Gap Inc. reported a lackluster second quarter, and marketing, it seems, is at least in part to blame.
Chairman-CEO Glenn Murphy told analysts that the retail company's ad offering in the first half was "ineffective," and it will be one of two key priorities for the second half. The other priority is improving women's products.
"We've had some ineffective marketing in the first half," Mr. Murphy said. "Not that it was bad; it was just less effective than we wanted it to be."
Old Navy took the brunt of Mr. Murphy's complaints, as he told analysts he was disappointed that more customers weren't getting in the door to see the improved product. Mr. Murphy said that when there's a traffic issue, he always looks at product first, because it's easy to blame store execution or marketing. But, in this case, he said he felt good about the product Old Navy has been stocking for the last three months.
"Old Navy, we had some story lines, but the marketing did not pull, did not drive traffic as much as we wanted," Mr. Murphy said. "So, I'm disappointed in the brand. I'm disappointed in the leadership that we've been unable to get enough people and the customers we target to come in and see what [Nancy Green, Old Navy's chief creative officer] has actually put into the store."
Old Navy introduced a new campaign, "Old Navy Records: Original hits. Original styles," in February. The campaign, led by Senior VP-Marketing Amy Curtis-McIntyre, who joined the company last year, replaced the "Supermodelquins." CP&B is Old Navy's creative agency.
But executives appear to be unhappy with that campaign, which incidentally, also prompted a lawsuit. Last month Kim Kardashian filed suit against the retail brand because an actress in the campaign's "Super C-U-T-E" commercial bears too much of a likeness to her.
A Gap Inc. spokeswoman said Old Navy Records has been evolving since its launch. And an ad slated to break this weekend will build on the work that has been done to date. "We have been acknowledging recently that traffic is still a challenge, and we've been working to adjust the balance since March to drive more loyalty, through promoting the surprising quality in the product, the right blend on price and to hit on the fun and fashion elements of Old Navy," the spokeswoman said.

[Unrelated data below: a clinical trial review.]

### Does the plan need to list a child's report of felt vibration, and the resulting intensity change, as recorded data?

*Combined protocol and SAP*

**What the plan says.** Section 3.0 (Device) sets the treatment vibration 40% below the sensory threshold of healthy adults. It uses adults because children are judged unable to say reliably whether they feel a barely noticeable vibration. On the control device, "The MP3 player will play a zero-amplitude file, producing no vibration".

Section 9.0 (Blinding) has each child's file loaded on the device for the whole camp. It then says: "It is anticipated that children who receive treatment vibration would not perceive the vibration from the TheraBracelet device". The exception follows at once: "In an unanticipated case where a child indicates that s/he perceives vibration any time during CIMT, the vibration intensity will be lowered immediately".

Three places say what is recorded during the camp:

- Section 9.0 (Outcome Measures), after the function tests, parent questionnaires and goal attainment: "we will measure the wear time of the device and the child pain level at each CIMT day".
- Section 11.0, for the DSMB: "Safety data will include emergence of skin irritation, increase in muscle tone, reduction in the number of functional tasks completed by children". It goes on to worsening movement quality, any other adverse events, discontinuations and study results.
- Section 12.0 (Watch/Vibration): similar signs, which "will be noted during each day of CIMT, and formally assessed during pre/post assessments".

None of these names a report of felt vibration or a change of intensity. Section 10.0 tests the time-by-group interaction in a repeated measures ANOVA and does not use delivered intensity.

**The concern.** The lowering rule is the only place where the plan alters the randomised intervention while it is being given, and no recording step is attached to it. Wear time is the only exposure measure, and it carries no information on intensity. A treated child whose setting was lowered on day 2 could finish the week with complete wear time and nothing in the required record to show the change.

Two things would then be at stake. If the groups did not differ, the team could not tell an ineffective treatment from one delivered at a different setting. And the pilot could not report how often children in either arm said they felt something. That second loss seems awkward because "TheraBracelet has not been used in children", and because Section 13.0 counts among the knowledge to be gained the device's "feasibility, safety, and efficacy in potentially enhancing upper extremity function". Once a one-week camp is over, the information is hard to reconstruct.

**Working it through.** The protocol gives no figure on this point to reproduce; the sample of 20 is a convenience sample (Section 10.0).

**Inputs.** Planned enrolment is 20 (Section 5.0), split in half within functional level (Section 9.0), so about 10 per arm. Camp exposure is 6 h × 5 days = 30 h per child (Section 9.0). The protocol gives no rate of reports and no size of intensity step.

Mr. Murphy highlighted the importance of finding a balance between brand marketing and a strong value message. And he said the campaign initially focused too much on Mom and not enough on her family. "When we do marketing that registers about her family, she tends to respond quite well," he said. "The message, while people thought it was good and they remembered it, it wasn't anywhere near the call to action needed to get somebody to get into the car and make a trip to Old Navy."
The creative launching this weekend will serve as a "stop gap" while the retailer fine-tunes the Old Navy Records concept. "But if we can't fix what we have, we'll have a brand new [campaign]," Mr. Murphy said.
Gap Inc. reported it spent $114 million on marketing during the second quarter, up $13 million compared to a year ago. Execs expect third-quarter spending, which includes the back-to-school season, will also be up, driven in part by Old Navy. Earnings for the second quarter fell 19% to $189 million, while sales at stores open at least a year fell 3% at Gap, 2% at Banana Republic and were flat at Old Navy.